In 1945, Wilkerson purchased 33 acres on the east side of U. S. Route 91, or about a mile south of the Hotel Last Frontier, in preparation for his vision. Wilkerson hired George Vernon Russell to design a hotel influenced by European style. Wilkerson requested that the hotel be different than the "sawdust joints" on Fremont Street, he planned a hotel with luxurious rooms, a spa, a health club, a showroom, a golf course, a nightclub, an upscale restaurant and a French style casino. Because of high wartime material costs, Wilkerson ran into financial problems at once, finding himself $400,000 short and hunting for new financing. In late 1945, mobster Bugsy Siegel and his partners came to Las Vegas. Vegas piqued Siegel and his mob's interest because of its legalized gambling and off-track betting. At the time, Siegel held a large interest in a racing publication. Siegel began by purchasing El Cortez on Fremont Street for $600,000, his expansion plans were hampered by unfriendly city officials aware of his criminal background, so Siegel began looking for a site outside the city limits.
Hearing that Wilkerson was seeking extra funding and his partners posed as businessmen and directly bought a two-thirds stake in the project. Siegel took over the final phases of construction and convinced more of his underworld associates, such as Meyer Lansky to invest in the project. Siegel lost patience with the project's rising costs, he once mentioned to his builder, Del Webb, that he had killed 16 men; when Webb appeared scared upon hearing that, Siegel reassured him, "Don't worry – we only kill each other."Siegel had built a secret ladder in the "Presidential Suite" to escape if necessary. The ladder led down to an underground garage where a chauffeured limo was waiting. Siegel opened The Flamingo Hotel & Casino on December 26, 1946, at a total cost of $6 million. Billed as "The West's Greatest Resort Hotel", the 105-room property – and first luxury hotel on the Strip – was built 4 miles from Downtown Las Vegas. During construction, a large sign announced the hotel as a William R. Wilkerson project.
The sign read Del Webb Construction as the hotel's primary contractor and Richard R. Stadelman as the building architect. Siegel named the resort after his girlfriend, Virginia Hill, who loved to gamble and was nicknamed "Flamingo", it is reported that Siegel called her this because of her skinny legs. Organized crime king, Lucky Luciano, wrote in his memoir that Siegel once owned an interest in the Hialeah Park Race Track and viewed the flamingos who populated nearby as a good omen; the "Flamingo" name is reported to have been given to the project at its inception by Wilkerson. Siegel's trouble with the Flamingo began when, a year after its official groundbreaking, the resort had produced no revenue and drained the resources of its mob investors. Meyer Lansky charged – at a major mob conference in Cuba – that either Siegel or Hill was skimming from the resort's building budget; this charge was amplified at a time when Hill was revealed to have taken $2.5 million and had gone to Switzerland, where the skimmed money was believed to be going.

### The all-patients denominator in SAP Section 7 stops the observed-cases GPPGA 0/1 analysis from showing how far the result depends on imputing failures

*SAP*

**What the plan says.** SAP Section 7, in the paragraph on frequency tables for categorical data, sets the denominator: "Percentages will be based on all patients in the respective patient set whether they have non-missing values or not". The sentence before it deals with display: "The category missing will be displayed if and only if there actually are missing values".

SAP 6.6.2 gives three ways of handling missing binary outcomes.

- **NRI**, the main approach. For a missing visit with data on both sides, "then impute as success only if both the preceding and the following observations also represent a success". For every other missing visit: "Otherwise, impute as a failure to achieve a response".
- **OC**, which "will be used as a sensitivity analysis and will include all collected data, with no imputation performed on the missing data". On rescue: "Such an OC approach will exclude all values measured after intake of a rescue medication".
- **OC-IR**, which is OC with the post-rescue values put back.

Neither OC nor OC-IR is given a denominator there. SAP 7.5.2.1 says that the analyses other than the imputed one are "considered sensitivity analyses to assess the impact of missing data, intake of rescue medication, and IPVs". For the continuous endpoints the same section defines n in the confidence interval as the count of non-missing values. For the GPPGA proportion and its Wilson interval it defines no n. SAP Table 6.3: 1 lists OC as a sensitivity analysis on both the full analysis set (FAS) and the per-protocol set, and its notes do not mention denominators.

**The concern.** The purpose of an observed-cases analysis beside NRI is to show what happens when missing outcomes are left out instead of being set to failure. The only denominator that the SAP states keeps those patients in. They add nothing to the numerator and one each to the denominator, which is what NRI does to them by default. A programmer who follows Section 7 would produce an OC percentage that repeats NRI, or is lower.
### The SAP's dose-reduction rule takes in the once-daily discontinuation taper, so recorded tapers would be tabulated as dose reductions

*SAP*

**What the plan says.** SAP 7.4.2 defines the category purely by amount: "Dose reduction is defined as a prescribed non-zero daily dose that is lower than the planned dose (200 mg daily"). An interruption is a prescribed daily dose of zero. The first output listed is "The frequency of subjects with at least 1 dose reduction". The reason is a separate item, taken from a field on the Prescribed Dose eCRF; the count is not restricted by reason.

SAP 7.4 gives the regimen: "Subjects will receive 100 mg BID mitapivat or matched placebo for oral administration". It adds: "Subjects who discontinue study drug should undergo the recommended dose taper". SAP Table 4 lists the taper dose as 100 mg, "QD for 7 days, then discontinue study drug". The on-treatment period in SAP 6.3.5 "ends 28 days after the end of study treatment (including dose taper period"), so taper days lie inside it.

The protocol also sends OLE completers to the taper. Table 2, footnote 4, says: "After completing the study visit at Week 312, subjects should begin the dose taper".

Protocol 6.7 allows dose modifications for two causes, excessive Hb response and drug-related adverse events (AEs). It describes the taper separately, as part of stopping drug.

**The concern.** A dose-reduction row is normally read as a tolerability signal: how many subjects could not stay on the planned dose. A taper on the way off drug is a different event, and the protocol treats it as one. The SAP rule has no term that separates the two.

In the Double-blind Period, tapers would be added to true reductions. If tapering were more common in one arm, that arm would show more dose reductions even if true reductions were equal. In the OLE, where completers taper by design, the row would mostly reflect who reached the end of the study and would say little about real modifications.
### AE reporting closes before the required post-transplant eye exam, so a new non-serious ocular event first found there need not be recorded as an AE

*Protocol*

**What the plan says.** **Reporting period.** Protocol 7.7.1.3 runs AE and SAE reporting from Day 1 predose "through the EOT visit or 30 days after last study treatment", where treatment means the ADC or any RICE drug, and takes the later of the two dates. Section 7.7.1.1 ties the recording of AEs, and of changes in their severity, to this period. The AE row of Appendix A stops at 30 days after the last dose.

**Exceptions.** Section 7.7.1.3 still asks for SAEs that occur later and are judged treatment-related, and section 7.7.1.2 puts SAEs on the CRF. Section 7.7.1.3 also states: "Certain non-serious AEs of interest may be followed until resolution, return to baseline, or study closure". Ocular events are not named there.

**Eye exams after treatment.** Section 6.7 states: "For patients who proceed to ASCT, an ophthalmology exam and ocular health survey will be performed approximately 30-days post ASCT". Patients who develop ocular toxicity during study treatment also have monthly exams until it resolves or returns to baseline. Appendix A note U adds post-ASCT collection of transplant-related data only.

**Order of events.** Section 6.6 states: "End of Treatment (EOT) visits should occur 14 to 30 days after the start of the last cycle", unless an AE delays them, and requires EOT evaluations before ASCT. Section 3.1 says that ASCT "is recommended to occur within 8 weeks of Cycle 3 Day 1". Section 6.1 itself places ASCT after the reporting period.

"There was no doubt in Meyer's mind," Luciano recalled in his memoir, "that Bugsy had skimmed this dough from his building budget, he was sure that Siegel was preparing to skip as well as skim, in case the roof was gonna fall in on him." Luciano and the other mob leaders in Cuba asked Lansky. Torn because of long ties to Siegel, whom he considered like a brother, Lansky agreed that someone stealing from his friends had to die. At first, Lansky persuaded the others to wait for the Flamingo's casino opening: if it was a success, Siegel could be persuaded in other ways to repay. Luciano persuaded the others to agree; the splashy opening – stars present included Spanish band leader Xavier Cugat, George Jessel, George Raft, Rose Marie, Jimmy Durante as entertainment, with guests including Clark Gable, Lana Turner, Cesar Romero, Judy Garland, Joan Crawford, others – was a flop. Lansky managed to persuade the mob chiefs to reprieve Siegel once more and allow the Flamingo more time, but by January 1947 Siegel had to order.
The Flamingo re-opened in March despite the hotel not being complete, this time, the results proved different. By May, the resort reported a $250,000 profit, allowing Lansky to point out that Siege